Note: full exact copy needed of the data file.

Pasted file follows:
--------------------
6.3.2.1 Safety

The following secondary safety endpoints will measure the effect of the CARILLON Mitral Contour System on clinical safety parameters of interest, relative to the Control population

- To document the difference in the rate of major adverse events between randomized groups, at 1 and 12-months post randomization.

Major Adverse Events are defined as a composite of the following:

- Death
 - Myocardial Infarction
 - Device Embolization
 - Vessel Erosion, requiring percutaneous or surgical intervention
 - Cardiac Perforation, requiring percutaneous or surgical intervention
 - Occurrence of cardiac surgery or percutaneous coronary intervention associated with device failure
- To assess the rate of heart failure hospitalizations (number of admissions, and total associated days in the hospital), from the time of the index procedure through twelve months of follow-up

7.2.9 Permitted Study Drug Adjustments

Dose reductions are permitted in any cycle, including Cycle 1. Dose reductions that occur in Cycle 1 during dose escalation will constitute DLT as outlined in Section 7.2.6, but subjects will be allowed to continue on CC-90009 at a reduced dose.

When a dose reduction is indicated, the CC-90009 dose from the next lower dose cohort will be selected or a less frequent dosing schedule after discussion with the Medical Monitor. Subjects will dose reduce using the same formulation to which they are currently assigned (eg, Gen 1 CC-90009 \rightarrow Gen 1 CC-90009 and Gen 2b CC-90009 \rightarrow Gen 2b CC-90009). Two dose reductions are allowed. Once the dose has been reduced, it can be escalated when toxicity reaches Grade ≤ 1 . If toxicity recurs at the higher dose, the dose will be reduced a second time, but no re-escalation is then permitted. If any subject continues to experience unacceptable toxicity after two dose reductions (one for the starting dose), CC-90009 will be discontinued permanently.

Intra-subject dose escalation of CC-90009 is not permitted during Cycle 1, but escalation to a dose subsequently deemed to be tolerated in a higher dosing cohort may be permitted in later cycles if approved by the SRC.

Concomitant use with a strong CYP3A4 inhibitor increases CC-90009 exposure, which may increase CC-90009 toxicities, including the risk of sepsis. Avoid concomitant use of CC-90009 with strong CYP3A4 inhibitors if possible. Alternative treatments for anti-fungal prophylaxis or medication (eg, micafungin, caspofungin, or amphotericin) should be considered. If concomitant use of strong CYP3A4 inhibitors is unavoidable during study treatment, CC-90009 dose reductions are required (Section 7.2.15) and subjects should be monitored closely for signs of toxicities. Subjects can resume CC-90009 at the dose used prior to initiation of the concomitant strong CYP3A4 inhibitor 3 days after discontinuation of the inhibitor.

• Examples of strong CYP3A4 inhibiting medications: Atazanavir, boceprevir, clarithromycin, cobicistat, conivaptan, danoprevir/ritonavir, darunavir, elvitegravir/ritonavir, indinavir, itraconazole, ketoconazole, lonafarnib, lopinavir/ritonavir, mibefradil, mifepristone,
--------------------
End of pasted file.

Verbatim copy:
6.3.2.1 Safety

The following secondary safety endpoints will measure the effect of the CARILLON Mitral Contour System on clinical safety parameters of interest, relative to the Control population

- To document the difference in the rate of major adverse events between randomized groups, at 1 and 12-months post randomization.

Major Adverse Events are defined as a composite of the following:

- Death
 - Myocardial Infarction
 - Device Embolization
 - Vessel Erosion, requiring percutaneous or surgical intervention
 - Cardiac Perforation, requiring percutaneous or surgical intervention
 - Occurrence of cardiac surgery or percutaneous coronary intervention associated with device failure
- To assess the rate of heart failure hospitalizations (number of admissions, and total associated days in the hospital), from the time of the index procedure through twelve months of follow-up

7.2.9 Permitted Study Drug Adjustments

Dose reductions are permitted in any cycle, including Cycle 1. Dose reductions that occur in Cycle 1 during dose escalation will constitute DLT as outlined in Section 7.2.6, but subjects will be allowed to continue on CC-90009 at a reduced dose.

When a dose reduction is indicated, the CC-90009 dose from the next lower dose cohort will be selected or a less frequent dosing schedule after discussion with the Medical Monitor. Subjects will dose reduce using the same formulation to which they are currently assigned (eg, Gen 1 CC-90009 \rightarrow Gen 1 CC-90009 and Gen 2b CC-90009 \rightarrow Gen 2b CC-90009). Two dose reductions are allowed. Once the dose has been reduced, it can be escalated when toxicity reaches Grade ≤ 1 . If toxicity recurs at the higher dose, the dose will be reduced a second time, but no re-escalation is then permitted. If any subject continues to experience unacceptable toxicity after two dose reductions (one for the starting dose), CC-90009 will be discontinued permanently.

Intra-subject dose escalation of CC-90009 is not permitted during Cycle 1, but escalation to a dose subsequently deemed to be tolerated in a higher dosing cohort may be permitted in later cycles if approved by the SRC.

Concomitant use with a strong CYP3A4 inhibitor increases CC-90009 exposure, which may increase CC-90009 toxicities, including the risk of sepsis. Avoid concomitant use of CC-90009 with strong CYP3A4 inhibitors if possible. Alternative treatments for anti-fungal prophylaxis or medication (eg, micafungin, caspofungin, or amphotericin) should be considered. If concomitant use of strong CYP3A4 inhibitors is unavoidable during study treatment, CC-90009 dose reductions are required (Section 7.2.15) and subjects should be monitored closely for signs of toxicities. Subjects can resume CC-90009 at the dose used prior to initiation of the concomitant strong CYP3A4 inhibitor 3 days after discontinuation of the inhibitor.

• Examples of strong CYP3A4 inhibiting medications: Atazanavir, boceprevir, clarithromycin, cobicistat, conivaptan, danoprevir/ritonavir, darunavir, elvitegravir/ritonavir, indinavir, itraconazole, ketoconazole, lonafarnib, lopinavir/ritonavir, mibefradil, mifepristone,